For assets held in a tax-deferred retirement account, the tradeoff between dividend and long-term gain is a non-issue, because all withdrawals are taxed at the individual's personal income rate (with the exception of non-deductible IRA contributions where only gains are taxed).

What's the best approach for you to take with respect to dividends versus capital gains? The right answer depends on your personal circumstances.

Feel free to email me with any questions or comments at Paul@investfortomorrow.com.

Until next time…

Paul Schatz

Heritage Capital LLC

Thursday, September 23, 2010

Insurance Fraud Swells During Storm Season

This past summer, when Connecticut Department of Consumer Protection investigators were operating an undercover sting house designed to catch unregistered home improvement contractors, they were "amazed" at the offer they received from one contractor. Their work and cooperation with local police and agents from the National Insurance Crime Bureau led to the arrest of the contractor for insurance fraud, and the case is now being tried in court.

The investigators were posing as homeowners seeking bids on a variety of home improvement jobs, including roof repairs. According to the investigators’ report, a contractor visited the house in June, and before even inspecting the roof, asked if any roof damage had been caused by wind or storm, and indicated that if he, the contractor, “can time the damage to a storm, [the homeowner’s insurance company] will pay.”

In other words, he told undercover agents (who were posing as homeowners) that they could get a free roof, paid for by their insurance company.

The contractor offered to bury the insurance deductible into the cost of the job and to contact the insurance company right away to begin the claims process. When inspecting the roof, he noted where damage existed and indicated that he would have to show damage to both sides of the roof in order to get the entire job paid for.

Once the insurance company paid the claim, the 'homeowners' were to sign the check over to the contractor.

“Consumers should avoid doing business with anyone whose business practices are questionable or seem fraudulent. When arrested, this contractor claimed he didn’t believe he had done anything wrong, and placed that the blame on the consumers. You don’t want to place your home and your trust in the hands of someone who is ready and willing to involve you in committing a crime,” Consumer Protection Commissioner Jerry Farrell said.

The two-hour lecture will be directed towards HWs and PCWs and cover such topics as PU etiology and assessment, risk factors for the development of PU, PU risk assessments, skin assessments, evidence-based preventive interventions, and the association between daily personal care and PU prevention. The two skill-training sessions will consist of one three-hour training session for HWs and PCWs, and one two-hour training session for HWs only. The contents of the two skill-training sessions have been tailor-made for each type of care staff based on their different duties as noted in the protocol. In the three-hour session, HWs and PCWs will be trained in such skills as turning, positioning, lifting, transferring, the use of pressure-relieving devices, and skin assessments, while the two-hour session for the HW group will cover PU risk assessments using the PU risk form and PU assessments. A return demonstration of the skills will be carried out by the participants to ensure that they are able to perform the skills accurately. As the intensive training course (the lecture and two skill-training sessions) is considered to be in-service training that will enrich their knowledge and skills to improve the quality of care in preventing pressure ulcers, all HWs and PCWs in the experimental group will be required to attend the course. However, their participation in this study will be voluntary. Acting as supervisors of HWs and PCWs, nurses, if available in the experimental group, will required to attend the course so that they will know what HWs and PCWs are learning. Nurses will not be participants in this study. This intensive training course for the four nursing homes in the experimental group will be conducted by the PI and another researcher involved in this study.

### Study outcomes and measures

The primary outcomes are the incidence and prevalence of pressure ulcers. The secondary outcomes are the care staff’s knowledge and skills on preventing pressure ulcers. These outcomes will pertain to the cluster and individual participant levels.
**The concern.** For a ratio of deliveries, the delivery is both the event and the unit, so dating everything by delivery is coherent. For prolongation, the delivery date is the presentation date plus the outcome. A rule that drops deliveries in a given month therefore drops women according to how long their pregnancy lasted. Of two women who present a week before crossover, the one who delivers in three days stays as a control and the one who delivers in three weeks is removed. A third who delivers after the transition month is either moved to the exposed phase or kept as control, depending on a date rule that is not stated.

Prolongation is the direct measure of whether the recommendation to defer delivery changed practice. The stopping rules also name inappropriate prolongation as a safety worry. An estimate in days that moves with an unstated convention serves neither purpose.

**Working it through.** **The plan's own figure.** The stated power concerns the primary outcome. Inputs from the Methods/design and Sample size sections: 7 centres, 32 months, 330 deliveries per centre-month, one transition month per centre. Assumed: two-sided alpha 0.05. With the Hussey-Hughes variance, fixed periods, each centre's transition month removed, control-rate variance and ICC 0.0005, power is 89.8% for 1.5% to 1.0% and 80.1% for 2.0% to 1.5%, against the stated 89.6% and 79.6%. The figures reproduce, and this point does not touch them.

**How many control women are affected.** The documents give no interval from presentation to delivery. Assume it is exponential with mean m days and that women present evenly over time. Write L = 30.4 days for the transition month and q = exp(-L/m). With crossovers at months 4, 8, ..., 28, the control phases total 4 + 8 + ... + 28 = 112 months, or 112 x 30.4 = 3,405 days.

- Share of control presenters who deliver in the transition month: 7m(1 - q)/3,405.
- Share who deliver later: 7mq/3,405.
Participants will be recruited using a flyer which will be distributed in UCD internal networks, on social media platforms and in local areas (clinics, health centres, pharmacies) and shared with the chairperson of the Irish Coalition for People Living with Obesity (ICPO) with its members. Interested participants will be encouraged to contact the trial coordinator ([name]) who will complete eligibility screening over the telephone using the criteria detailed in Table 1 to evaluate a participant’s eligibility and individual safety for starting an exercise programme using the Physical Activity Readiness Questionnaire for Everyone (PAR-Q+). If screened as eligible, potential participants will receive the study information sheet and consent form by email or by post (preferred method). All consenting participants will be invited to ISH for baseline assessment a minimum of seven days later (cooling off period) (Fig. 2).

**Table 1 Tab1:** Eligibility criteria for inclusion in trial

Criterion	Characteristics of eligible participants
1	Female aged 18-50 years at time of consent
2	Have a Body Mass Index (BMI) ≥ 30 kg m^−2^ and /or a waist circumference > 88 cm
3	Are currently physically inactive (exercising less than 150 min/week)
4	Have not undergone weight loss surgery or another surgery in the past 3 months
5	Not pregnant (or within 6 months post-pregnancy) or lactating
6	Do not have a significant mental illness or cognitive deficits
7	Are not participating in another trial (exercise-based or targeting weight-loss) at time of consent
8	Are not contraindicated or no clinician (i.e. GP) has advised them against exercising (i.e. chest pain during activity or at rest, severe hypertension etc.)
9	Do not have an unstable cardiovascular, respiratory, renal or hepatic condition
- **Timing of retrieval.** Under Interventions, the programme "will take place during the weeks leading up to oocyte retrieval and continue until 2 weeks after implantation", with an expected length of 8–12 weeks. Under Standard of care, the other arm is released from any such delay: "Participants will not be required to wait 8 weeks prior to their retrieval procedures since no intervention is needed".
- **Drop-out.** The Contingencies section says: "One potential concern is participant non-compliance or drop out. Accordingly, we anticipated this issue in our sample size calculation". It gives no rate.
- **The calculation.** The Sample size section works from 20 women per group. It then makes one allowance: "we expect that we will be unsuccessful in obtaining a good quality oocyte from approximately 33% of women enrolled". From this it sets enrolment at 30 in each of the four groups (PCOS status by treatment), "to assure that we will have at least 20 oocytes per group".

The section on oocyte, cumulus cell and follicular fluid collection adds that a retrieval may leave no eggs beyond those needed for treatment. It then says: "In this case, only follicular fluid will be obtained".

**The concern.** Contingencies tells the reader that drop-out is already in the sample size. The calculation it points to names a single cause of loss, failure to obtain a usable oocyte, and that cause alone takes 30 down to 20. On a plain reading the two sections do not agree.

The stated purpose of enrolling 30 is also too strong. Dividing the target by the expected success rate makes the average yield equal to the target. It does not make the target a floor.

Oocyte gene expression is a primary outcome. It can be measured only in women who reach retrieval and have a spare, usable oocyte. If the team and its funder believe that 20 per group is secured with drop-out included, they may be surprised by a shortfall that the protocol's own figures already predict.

Nationwide, the total cost of non-health insurance fraud is estimated to be more than $40 billion each year, Farrell said. “That means insurance fraud costs the average family between $400 and $700 a year in the form of increased premiums," the commissioner said.

Friday, September 17, 2010

Washington Needs a Wake-up Call

(Editor's Note: Paul Schatz, President of Heritage Capital, LLC, in Woodbridge, will be contributing to Fi$callyFit every Friday. Read his biography here)

So far so good on the preferred path for the stock market. I’ve written many times since early July about higher and much higher prices coming and now, the major indices are sitting right at their June and August high levels. While I am very happy to see that (beats a stick in the eye), as stocks go higher and higher, so does risk. Once we see another 1% on the upside, I believe volatility is going increase along with the chance for a downside reversal within 3-5%. If you’ve benefited from the rally, now is not the time to get complacent and party like its 1999. Dancing close to the door is a good strategy now and will be even more warranted at higher levels.

I am keenly watching the behavior of high yield (junk) bonds along with the number of stocks advancing and declining daily and which sectors are leading the market higher or not participating. This should give at least some warning of a change coming, but it’s far from guaranteed.

The big political/market news lately was something I discussed during the summer; the potential for the democrats to throw a Hail Mary in hopes of saving the mid-term elections in November, although with the Tea Party doing so well this week, that’s got to have dems celebrating!